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Hall of shame: the 10 biggest ever FSA fines
by Amy Rowe on Nov 28, 2012 at 14:27
Last week UBS took at hefty hit when it was fined £29.7 million for failings that allowed rogue trader Kweku Adoboli to amass losses of £1.4 billion, but where did that get it on the FSA’s list of all time biggest fines? Click through to find out….
Barclays: £59.5 million
Barclays swept to the top spot of the Financial Services Authority (FSA)’s biggest ever fines list when it coughed up £59.5 million for misconduct relating to the Libor and the Euribor.
To rub salt in wound the bank was also hit with two fines in the US: $200 million by the Commodities and Futures Trading Commission and $160 million by the US Department of Justice.
The Libor scandal would lead to then Barclays chief executive Bob Diamond and chairman Marcus Agius both stepping down. Tracey McDermott, director of enforcement and financial crime, said: ‘Barclays’ misconduct was serious, widespread and extended over a number of years.’
JPMorgan Securities: £33.3 million
The largest single fine the Financial Services Authority (FSA) has imposed was a whopping £33.3 million levied onJPMorgan Securities in June 2010 for failing to protect client money.
The FSA fined the UK arm of the US investment bank for breaching its client money rules by failing to segregate $23 billion of client money from its futures and option business into ring-fenced accounts.
The penalty reflected the scale of the problem and the fact it had gone undetected for seven years, according to the FSA.
The most recent entry into regulator’s hall of shame, UBS was fined £29.7 million for systems and controls failings that allowed rogue trader Kweku Adoboli to amass losses of $2.3 billion (£1.4 billion).
The FSA said the failings revealed 'serious weaknesses in the firm's procedures, management system and internal controls'. The fine was discounted from £42.4 million as a result of early settlement.
The FSA and Swiss financial regulator Finma had announced a joint probe shortly after UBS revealed the losses. Adoboli was jailed for seven years after he was found guilty of two counts of fraud.
Goldman Sachs International: £17.5 million
Goldman Sachs International was fined £17.5 million in September 2010 after failing to inform the FSA it was under investigation by the US Securities & Exchange Commission (SEC) over the now-infamous Abacus collateralised debt obligation (CDO).
Goldman Sachs failed to inform investors – including Royal Bank of Scotland, which lost an estimated £523 million – that hedge fund Paulson & Co had helped to select the loans in the CDO and was betting against the housing market.
The FSA fine pales into comparison with the $550 million penalty the SEC imposed in the US on Goldman Sachs for its ‘incomplete’ marketing of the package of sub-prime mortgages.
Shell: £17 million
The third largest fine in the history of the FSA was surprisingly not levied on a financial services company but on oil company Shell.
Shell was fined £17 million in August 2004 for misleading investors for five years about the extent of its oil reserves. When the real figures were revealed, its share price dropped 7.5% and its market capitalisation fell £2.9 billion.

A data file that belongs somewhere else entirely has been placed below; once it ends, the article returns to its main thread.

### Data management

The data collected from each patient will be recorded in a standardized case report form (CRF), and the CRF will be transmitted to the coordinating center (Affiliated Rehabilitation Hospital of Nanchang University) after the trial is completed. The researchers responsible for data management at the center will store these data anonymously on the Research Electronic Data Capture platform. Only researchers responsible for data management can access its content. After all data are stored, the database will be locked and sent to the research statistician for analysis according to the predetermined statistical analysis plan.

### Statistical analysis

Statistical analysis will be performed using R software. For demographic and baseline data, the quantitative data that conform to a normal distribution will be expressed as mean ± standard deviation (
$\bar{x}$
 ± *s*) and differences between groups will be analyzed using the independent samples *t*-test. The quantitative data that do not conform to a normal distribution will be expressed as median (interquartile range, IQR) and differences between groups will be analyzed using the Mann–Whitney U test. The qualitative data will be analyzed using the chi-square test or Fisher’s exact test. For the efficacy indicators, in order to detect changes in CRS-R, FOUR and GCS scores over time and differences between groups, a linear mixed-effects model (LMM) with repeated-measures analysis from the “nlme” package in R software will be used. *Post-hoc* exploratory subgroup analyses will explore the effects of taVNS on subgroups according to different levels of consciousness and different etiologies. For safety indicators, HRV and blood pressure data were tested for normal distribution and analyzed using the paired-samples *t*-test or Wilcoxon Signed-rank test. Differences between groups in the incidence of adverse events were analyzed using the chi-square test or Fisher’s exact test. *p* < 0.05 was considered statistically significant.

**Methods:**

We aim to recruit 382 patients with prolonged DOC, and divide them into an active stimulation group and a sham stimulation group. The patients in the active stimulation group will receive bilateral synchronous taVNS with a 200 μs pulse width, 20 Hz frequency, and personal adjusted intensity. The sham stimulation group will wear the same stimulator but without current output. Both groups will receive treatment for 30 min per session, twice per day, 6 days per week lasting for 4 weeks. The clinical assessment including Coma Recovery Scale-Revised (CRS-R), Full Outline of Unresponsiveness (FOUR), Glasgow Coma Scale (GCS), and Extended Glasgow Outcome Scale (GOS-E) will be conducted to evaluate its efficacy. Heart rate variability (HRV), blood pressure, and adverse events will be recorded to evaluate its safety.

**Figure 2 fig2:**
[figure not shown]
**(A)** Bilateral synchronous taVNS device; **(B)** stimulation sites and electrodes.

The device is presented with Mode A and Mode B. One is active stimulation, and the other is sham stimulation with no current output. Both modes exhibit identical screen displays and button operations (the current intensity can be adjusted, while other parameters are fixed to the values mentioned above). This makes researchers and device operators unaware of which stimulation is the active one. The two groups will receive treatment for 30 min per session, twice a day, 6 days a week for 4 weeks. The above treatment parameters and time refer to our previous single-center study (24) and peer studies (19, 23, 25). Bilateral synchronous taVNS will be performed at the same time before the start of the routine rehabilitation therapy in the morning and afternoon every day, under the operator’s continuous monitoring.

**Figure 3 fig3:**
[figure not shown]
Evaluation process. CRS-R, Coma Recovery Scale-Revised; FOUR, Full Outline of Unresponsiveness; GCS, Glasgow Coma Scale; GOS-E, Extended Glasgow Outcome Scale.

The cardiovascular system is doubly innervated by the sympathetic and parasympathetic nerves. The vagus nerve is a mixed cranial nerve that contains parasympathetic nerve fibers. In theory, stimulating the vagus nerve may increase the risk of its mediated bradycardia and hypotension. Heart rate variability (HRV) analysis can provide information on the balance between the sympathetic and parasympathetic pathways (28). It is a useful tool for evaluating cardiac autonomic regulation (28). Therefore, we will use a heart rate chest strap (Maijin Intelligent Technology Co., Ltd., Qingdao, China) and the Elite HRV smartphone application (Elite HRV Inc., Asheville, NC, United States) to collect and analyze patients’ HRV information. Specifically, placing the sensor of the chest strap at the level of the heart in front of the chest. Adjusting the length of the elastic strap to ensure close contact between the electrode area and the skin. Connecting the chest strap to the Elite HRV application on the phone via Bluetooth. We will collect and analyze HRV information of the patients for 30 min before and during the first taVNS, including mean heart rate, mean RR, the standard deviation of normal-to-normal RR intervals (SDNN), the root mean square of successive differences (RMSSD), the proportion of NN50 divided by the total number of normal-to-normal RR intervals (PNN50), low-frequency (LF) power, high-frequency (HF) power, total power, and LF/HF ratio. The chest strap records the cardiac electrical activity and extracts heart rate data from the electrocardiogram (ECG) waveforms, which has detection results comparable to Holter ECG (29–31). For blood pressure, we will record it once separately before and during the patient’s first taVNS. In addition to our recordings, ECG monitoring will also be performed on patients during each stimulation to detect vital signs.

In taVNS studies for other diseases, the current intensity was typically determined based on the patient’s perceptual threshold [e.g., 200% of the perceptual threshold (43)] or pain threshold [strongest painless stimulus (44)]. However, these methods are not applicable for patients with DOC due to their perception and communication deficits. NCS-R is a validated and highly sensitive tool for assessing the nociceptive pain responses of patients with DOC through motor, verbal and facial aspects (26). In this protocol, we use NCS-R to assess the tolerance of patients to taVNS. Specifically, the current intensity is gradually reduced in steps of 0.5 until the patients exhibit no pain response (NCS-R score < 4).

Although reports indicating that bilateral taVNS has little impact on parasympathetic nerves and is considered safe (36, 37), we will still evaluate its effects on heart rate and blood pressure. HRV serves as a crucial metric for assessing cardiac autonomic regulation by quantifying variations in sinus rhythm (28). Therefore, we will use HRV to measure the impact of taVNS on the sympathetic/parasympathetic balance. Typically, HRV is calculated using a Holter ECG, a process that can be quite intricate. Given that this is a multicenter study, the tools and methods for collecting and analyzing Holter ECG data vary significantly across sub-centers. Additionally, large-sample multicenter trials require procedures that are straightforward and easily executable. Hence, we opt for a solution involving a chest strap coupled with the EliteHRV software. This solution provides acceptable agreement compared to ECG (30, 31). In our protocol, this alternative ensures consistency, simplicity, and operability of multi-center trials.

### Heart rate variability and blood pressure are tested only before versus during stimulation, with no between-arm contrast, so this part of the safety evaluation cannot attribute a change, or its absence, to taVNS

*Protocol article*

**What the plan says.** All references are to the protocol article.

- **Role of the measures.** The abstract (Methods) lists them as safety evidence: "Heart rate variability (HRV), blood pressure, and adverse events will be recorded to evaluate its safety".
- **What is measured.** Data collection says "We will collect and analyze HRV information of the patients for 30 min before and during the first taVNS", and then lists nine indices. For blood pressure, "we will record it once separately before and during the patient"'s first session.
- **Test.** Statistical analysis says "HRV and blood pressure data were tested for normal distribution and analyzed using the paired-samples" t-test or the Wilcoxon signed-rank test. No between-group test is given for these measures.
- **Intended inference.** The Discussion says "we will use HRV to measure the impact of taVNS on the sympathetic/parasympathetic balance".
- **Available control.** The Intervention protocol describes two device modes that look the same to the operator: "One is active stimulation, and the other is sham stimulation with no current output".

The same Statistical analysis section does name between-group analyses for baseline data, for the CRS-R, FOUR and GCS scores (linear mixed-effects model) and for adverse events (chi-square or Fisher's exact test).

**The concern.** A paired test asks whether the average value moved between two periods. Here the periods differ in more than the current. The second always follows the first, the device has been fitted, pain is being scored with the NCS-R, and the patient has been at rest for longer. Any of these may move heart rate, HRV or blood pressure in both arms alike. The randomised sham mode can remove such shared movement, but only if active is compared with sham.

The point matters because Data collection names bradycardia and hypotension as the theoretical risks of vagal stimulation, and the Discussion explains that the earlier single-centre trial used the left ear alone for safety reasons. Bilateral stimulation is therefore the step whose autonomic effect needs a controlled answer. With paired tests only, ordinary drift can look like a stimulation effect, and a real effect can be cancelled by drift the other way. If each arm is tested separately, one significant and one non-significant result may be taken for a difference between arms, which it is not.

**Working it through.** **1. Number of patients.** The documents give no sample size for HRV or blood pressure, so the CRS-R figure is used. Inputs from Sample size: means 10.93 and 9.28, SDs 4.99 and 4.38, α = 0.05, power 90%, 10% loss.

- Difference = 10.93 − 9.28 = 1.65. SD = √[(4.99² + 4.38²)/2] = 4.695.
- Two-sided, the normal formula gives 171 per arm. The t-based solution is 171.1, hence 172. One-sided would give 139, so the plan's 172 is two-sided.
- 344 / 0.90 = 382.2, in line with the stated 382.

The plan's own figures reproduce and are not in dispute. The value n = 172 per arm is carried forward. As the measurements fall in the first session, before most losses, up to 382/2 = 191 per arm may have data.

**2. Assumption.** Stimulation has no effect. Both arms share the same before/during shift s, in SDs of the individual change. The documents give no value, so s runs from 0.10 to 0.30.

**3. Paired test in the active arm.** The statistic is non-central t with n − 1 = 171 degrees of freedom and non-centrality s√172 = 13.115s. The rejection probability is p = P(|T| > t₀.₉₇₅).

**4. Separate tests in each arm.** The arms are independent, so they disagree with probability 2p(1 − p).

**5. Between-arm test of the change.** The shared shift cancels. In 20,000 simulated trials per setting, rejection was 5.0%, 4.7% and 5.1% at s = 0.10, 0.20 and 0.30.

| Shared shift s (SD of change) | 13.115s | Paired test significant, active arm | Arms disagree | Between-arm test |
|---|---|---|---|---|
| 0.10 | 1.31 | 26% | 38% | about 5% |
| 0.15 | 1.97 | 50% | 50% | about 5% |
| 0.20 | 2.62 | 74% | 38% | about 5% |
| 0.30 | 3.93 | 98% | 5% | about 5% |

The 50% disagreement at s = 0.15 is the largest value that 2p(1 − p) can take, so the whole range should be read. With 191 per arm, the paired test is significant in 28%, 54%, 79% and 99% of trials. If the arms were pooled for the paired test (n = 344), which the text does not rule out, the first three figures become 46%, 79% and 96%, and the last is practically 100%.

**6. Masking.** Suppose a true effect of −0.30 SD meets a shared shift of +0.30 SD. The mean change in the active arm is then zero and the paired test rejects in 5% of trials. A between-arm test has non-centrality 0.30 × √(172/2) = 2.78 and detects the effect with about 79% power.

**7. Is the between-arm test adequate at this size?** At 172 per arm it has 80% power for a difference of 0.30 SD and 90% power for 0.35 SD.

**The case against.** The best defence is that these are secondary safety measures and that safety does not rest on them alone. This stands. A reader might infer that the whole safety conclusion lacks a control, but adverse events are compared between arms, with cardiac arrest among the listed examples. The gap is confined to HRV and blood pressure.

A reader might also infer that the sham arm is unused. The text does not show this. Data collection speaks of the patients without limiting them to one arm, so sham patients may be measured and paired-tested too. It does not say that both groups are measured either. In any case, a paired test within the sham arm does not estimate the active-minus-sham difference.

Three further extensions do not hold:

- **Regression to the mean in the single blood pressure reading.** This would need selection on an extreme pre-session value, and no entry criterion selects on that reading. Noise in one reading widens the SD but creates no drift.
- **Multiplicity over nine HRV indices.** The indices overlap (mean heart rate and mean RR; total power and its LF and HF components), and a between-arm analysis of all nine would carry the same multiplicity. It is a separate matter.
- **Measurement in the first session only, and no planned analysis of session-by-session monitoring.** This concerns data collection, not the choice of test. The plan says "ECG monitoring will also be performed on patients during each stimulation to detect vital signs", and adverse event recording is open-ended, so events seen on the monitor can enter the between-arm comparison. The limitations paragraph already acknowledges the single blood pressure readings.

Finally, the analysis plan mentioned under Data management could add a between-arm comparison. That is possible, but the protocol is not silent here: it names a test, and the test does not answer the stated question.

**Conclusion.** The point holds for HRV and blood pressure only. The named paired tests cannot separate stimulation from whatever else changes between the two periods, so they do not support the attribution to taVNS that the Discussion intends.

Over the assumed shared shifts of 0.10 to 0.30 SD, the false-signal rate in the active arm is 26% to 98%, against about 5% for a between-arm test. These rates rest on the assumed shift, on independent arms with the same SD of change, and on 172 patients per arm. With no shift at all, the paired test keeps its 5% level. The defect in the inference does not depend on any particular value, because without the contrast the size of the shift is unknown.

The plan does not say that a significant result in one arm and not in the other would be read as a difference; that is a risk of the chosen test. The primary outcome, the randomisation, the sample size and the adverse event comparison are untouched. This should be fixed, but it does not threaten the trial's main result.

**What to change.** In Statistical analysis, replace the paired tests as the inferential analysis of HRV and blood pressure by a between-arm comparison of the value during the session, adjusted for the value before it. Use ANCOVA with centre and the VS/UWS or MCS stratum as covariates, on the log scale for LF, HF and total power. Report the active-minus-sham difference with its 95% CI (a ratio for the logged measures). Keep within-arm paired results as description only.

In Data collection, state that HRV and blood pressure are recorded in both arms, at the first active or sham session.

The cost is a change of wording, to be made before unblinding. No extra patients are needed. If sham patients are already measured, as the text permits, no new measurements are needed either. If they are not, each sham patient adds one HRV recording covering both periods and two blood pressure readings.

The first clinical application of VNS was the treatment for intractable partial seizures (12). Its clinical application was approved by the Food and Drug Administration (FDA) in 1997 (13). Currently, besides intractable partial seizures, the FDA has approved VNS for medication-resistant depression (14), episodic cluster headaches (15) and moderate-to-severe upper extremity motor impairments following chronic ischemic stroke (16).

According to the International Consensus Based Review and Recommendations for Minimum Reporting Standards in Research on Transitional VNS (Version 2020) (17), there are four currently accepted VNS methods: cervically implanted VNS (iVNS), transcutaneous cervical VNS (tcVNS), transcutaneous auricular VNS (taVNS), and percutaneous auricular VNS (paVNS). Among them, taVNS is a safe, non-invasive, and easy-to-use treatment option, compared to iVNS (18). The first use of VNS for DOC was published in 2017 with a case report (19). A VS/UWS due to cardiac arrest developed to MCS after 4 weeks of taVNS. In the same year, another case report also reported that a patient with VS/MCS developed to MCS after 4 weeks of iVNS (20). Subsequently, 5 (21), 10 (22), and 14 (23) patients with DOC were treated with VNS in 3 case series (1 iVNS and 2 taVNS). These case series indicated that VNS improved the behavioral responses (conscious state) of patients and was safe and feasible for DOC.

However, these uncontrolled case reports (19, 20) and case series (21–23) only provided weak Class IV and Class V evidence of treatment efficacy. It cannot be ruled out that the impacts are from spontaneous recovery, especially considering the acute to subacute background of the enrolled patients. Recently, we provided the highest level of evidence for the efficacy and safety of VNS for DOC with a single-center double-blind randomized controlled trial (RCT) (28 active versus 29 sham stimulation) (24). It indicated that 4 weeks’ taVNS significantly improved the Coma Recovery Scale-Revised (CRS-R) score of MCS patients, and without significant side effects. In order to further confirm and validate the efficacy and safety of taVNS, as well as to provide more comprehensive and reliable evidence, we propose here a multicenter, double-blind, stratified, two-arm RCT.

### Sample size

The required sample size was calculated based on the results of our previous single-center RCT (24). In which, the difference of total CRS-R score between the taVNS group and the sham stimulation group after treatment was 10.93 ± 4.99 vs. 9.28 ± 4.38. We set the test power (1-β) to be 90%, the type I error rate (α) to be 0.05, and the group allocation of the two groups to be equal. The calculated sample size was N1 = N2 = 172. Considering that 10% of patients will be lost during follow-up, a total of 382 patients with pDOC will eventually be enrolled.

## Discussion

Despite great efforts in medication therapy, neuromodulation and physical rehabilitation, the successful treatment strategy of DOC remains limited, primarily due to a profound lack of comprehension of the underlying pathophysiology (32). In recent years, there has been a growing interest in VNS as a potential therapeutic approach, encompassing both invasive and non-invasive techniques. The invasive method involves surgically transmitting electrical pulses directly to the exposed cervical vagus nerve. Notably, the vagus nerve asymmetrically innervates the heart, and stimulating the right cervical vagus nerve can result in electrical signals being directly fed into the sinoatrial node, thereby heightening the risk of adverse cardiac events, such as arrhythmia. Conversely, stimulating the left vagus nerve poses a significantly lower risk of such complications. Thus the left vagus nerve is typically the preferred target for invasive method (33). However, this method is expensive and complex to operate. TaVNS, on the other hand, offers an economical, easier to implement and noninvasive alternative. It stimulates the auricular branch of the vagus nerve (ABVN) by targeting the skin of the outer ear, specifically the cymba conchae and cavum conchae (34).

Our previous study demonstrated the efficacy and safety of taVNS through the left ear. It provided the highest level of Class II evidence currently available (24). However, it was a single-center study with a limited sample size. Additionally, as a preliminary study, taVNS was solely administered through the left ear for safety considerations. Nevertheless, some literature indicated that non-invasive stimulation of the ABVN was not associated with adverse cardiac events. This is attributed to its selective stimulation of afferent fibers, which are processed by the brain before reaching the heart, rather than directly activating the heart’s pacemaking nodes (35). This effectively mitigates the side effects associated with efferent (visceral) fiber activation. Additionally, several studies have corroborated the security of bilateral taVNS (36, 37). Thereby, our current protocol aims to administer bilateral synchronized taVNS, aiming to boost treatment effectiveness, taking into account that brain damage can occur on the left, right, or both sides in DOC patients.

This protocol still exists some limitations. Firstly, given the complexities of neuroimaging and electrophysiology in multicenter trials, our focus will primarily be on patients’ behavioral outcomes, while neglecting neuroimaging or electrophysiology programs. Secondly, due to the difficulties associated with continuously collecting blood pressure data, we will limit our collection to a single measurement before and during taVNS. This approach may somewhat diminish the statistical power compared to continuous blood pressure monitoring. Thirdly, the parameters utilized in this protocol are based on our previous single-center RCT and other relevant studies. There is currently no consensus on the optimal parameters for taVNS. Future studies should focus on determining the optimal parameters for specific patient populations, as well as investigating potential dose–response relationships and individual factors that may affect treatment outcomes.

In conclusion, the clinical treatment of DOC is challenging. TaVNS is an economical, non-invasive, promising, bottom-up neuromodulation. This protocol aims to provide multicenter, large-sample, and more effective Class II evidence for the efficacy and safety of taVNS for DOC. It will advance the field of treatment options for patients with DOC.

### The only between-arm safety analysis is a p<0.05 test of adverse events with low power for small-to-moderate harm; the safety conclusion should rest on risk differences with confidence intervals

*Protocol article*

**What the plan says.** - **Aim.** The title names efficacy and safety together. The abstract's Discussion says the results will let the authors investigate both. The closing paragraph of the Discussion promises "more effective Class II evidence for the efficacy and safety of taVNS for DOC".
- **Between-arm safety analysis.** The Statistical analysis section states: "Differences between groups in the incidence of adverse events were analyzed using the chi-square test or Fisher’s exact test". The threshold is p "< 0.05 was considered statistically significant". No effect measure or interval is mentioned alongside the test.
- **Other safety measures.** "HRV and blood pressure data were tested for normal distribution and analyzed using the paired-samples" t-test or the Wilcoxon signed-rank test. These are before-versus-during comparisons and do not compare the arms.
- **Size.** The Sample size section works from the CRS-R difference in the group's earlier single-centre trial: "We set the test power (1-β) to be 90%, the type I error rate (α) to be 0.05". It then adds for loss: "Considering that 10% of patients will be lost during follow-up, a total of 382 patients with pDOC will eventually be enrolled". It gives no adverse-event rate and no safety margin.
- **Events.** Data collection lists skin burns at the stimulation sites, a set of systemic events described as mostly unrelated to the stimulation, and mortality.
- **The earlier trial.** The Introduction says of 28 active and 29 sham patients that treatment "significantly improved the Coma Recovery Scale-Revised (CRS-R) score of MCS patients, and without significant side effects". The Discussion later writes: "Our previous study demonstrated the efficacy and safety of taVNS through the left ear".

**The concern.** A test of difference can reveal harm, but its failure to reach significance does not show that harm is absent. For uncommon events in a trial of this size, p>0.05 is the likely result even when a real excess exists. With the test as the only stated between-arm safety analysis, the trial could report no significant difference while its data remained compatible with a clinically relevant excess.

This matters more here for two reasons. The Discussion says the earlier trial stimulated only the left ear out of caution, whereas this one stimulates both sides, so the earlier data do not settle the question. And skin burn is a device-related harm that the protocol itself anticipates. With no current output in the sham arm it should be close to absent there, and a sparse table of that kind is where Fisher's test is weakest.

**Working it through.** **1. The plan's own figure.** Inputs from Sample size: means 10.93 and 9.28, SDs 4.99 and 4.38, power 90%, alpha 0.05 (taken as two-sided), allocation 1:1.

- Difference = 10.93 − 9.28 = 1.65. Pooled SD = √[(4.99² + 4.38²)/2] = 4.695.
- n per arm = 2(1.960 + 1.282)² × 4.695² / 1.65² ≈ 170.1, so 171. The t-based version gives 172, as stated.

The FSA investigated several Shell employees who were instrumental in the market abuse, but dropped the case against them without taking action in November 2005.
Citigroup Markets: £13.9 million
The FSA fined Citigroup Global Markets £13.9 million in June 2005 for a trading strategy that disrupted the MTS fixed income trading platform. Citigroup bond traders made £9.9 million in less than an hour by selling the equivalent of an average day’s trading volume on the platform and then buying back when bond prices fell.
When applying the fine, Hector Sants, then managing director of wholesale business at the FSA, complained that Citigroup had executed a trading strategy without considering the risks and consequences for the marketplace.
Card Protection Plan: £10.5m
The FSA issued its joint largest fine over retail activities of £10.5 million to credit card insurer Card Protection Plan (CPP) for mis-selling insurance products.
The FSA said it had discovered widespread mis-selling of CPP's two main products, card protection and identity protection, between January 2005 and March 2011.
The regulator said CPP had emphasised its card protection product would provide consumers with up to £100,000 of insurance cover, when they were already covered by their banks, and that it overstated the risks and consequences of identity theft in selling its identity protection product.
HSBC: £10.5 million
Nearly a year ago now, the FSA slapped HSBC with a fine of £10.5 for inappropriate investment advice, as provided by one of its subsidiarises, NHFA.
Between 2005 and 2010, NHFA advised more than 2,000 elderly customers to invest in asset-backed investment products, typically investment bonds.These types of investments are normally recommended for a minimum period of five years, whereas in many cases those advised were already in long-term care.
Blackrock: £9.5 million
Blackrock, only just making it into the FSA's hall of shame, was issued with a £9.5 million fine for client money failures.
Between October 2006 and March 2010, the Investment Management arm of Blackrock failed to put trust letters in place for money market deposits in third party banks. It also failed to take reasonable care to organise and control its affairs in relation to the identification and protection of client money.
Coutts: £8.8 million
Serious and systemic failings down at Coutts led to an £8.75 million telling off, for failing to establish and maintain effective anti-money laundering systems and controls relating to high risk customers.
This all came about after a visit by the regulator in 2010 revealed that Coutts did not apply robust controls when dealing with high-risk or politically exposed persons.